By sharing your success story, it’s a powerful way to connect with your prospect and appeal to her emotions. Your story will inspire her to move from where she’s at to where she wants to be. You want your prospect to think if she can do it, so can I. Your goal is to help her make a decision that is right for her.

Don’t talk about your products or company right away. Recruiting is about forming a connection and building the like and trust factor. Have your company brochures available and send her home with those. In this internet era, chances are your prospect would have already looked at your company info online before meeting with you in person.

At the end of the recruiting process, whatever your prospect’s decision is, always be gracious and never make your prospect feel bad about not joining your business. Ask to stay in touch by email and who knows, maybe she will be interested in the future. But make a bad impression and you’ll never get another chance.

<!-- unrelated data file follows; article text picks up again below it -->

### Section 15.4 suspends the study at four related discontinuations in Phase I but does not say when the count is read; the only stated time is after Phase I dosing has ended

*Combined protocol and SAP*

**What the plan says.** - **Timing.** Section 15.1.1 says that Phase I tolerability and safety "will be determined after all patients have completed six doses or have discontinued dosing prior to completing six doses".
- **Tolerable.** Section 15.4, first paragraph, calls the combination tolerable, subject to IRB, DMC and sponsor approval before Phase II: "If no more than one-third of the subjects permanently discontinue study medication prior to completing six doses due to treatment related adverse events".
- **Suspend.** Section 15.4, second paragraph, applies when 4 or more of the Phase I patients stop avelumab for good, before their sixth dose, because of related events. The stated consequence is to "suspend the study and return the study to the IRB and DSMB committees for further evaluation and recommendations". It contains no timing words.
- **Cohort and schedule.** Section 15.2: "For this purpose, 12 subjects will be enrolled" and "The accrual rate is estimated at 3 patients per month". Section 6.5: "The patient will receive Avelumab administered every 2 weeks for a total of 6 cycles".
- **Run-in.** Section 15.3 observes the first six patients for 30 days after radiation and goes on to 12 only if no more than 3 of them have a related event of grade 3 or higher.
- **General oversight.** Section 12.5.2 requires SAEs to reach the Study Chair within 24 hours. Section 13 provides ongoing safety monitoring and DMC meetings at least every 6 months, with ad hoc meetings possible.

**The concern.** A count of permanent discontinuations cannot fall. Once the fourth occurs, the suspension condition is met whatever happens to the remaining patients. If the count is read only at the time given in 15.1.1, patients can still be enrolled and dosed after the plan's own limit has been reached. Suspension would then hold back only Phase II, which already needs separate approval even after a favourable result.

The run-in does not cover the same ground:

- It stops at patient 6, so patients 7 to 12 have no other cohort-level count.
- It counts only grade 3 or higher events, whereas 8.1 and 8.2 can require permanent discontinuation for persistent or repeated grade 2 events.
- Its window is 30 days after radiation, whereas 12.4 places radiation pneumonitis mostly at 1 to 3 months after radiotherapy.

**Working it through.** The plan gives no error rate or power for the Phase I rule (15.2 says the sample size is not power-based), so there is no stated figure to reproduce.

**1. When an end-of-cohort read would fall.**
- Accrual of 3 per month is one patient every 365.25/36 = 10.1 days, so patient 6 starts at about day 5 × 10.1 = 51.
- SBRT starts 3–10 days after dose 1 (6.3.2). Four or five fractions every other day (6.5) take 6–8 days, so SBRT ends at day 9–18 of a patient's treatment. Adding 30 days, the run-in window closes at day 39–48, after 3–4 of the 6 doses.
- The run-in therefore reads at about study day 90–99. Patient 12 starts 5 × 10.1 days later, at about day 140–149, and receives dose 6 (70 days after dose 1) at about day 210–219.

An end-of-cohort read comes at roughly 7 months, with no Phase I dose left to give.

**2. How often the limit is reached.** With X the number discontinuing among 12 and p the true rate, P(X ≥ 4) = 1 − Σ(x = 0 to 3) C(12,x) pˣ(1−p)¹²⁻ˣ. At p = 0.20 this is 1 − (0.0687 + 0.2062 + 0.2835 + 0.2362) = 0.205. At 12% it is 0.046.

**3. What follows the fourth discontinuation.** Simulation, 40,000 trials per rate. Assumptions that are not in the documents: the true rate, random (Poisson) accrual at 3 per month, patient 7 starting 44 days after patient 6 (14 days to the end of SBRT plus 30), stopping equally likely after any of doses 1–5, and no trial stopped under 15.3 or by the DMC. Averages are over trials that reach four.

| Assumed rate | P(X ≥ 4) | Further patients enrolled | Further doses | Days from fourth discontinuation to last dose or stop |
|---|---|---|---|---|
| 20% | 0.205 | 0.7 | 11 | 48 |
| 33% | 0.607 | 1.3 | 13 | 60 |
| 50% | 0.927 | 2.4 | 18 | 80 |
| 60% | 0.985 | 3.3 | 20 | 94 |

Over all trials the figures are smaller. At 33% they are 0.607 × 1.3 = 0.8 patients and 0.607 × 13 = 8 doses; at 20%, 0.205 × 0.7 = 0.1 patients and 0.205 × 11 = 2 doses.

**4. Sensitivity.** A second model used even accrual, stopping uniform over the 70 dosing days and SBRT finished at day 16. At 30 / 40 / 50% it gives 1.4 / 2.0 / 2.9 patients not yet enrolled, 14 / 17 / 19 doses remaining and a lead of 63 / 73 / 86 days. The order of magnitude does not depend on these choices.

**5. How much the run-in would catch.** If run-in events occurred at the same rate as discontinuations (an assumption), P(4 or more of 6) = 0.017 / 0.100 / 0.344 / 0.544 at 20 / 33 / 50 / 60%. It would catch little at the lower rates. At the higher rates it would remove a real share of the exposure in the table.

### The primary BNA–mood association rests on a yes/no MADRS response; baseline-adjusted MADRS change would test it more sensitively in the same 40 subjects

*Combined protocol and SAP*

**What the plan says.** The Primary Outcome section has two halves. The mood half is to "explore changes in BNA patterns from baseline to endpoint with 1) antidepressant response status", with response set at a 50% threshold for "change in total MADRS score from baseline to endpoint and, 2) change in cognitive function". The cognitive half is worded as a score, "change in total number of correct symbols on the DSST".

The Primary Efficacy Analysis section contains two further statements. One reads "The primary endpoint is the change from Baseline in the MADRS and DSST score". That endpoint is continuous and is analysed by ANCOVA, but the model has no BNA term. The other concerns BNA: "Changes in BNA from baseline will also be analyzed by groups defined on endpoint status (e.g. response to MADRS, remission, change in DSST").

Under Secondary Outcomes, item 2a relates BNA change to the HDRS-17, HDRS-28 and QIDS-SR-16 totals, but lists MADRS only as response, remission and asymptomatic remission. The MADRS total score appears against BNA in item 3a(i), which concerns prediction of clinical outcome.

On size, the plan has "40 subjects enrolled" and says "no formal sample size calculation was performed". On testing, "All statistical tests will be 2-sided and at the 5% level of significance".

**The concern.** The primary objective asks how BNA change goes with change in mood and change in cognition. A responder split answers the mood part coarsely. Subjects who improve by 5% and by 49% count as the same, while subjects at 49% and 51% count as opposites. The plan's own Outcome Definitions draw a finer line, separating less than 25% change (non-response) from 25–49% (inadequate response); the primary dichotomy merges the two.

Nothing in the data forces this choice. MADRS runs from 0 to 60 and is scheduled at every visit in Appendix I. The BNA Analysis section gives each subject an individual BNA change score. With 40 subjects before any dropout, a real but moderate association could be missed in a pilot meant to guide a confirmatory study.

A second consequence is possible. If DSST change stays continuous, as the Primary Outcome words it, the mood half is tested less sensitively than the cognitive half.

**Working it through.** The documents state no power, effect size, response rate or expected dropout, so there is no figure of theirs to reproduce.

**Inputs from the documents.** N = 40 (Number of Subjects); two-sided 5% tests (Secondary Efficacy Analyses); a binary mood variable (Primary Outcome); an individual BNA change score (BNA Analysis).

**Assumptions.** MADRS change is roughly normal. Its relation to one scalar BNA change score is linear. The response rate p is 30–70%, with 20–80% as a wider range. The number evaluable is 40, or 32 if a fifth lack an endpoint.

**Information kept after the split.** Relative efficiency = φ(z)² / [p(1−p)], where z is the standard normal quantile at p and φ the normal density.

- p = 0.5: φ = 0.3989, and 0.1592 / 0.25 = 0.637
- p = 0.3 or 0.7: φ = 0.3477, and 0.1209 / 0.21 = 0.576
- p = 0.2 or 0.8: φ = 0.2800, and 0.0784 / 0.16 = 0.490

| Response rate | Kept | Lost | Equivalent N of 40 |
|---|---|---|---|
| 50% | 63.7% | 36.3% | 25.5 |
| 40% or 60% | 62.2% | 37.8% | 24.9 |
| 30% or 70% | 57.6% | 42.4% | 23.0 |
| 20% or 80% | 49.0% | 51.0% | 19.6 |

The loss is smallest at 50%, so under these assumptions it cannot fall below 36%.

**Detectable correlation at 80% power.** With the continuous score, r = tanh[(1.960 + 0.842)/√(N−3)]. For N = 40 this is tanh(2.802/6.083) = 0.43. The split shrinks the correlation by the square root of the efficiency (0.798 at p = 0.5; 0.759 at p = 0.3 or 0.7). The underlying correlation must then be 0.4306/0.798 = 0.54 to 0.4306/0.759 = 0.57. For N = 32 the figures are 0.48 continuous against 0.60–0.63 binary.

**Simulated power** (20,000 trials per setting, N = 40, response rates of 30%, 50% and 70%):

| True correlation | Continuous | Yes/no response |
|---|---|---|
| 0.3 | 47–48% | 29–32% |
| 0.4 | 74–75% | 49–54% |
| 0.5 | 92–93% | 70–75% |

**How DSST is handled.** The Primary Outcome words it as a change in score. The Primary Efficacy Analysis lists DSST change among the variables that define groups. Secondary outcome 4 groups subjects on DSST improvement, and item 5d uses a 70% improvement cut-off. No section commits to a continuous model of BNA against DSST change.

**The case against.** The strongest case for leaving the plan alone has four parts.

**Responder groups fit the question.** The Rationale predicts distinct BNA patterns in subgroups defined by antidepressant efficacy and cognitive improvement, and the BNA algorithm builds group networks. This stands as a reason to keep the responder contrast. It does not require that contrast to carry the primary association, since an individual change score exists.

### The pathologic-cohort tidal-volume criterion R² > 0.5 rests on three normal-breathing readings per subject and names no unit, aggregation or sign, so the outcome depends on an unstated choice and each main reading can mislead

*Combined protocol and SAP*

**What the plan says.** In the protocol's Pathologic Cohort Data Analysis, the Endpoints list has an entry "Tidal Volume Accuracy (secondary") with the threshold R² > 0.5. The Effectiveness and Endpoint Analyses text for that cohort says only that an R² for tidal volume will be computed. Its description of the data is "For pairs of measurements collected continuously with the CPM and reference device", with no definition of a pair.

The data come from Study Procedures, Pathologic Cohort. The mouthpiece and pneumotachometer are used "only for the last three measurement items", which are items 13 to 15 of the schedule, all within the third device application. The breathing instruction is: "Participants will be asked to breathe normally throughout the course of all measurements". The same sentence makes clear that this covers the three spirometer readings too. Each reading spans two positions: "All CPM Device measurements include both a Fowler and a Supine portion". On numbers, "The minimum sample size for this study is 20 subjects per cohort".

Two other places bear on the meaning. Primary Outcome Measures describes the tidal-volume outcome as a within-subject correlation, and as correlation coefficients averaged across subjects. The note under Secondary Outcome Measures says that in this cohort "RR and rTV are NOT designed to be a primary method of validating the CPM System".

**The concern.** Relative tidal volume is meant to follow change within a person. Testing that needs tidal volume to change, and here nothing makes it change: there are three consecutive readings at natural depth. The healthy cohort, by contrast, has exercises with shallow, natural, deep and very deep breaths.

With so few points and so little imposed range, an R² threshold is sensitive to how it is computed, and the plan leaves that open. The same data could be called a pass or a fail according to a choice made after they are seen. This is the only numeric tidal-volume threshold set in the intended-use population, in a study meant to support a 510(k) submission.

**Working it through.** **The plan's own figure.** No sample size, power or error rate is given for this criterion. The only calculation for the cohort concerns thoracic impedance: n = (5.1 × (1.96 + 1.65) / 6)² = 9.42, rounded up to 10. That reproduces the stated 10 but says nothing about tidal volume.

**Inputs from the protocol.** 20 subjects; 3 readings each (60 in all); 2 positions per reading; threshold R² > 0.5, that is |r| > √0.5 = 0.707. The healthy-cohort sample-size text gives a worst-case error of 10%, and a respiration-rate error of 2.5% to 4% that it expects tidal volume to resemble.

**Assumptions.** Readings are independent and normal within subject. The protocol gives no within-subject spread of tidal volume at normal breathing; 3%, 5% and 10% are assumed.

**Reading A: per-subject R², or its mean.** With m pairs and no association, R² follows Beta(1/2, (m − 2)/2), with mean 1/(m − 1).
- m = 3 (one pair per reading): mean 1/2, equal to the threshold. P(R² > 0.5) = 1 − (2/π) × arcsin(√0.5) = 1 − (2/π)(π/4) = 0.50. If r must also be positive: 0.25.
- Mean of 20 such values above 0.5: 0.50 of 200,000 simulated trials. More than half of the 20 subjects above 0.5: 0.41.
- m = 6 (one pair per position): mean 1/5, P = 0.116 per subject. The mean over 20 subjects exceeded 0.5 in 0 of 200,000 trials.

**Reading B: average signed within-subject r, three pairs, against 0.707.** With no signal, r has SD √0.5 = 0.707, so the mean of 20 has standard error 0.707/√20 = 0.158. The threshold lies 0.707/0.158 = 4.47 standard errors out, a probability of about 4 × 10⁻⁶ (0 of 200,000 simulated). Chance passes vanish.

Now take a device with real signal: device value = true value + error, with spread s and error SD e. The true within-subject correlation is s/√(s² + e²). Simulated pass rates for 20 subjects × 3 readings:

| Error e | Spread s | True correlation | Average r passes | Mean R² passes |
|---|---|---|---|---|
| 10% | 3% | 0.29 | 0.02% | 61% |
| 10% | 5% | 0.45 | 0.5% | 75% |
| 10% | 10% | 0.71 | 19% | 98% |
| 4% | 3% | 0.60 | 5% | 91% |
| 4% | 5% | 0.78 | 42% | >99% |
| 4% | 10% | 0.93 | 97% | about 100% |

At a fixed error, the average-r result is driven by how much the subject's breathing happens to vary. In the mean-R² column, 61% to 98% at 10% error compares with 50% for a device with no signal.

Remember: selling and recruiting is never about you. It’s always about your prospect. Your prospect is making a decision that’s best for her and not for you.

Do your best to leave your ego out of the conversation which will help you to stay calm during the process. This will actually put you in a better light instead of being defensive and making a case if there’s an objection to the business opportunity.

Selling directly never works because no one likes to be sold to. When it comes to recruiting, provide enough information to help your prospect make a decision.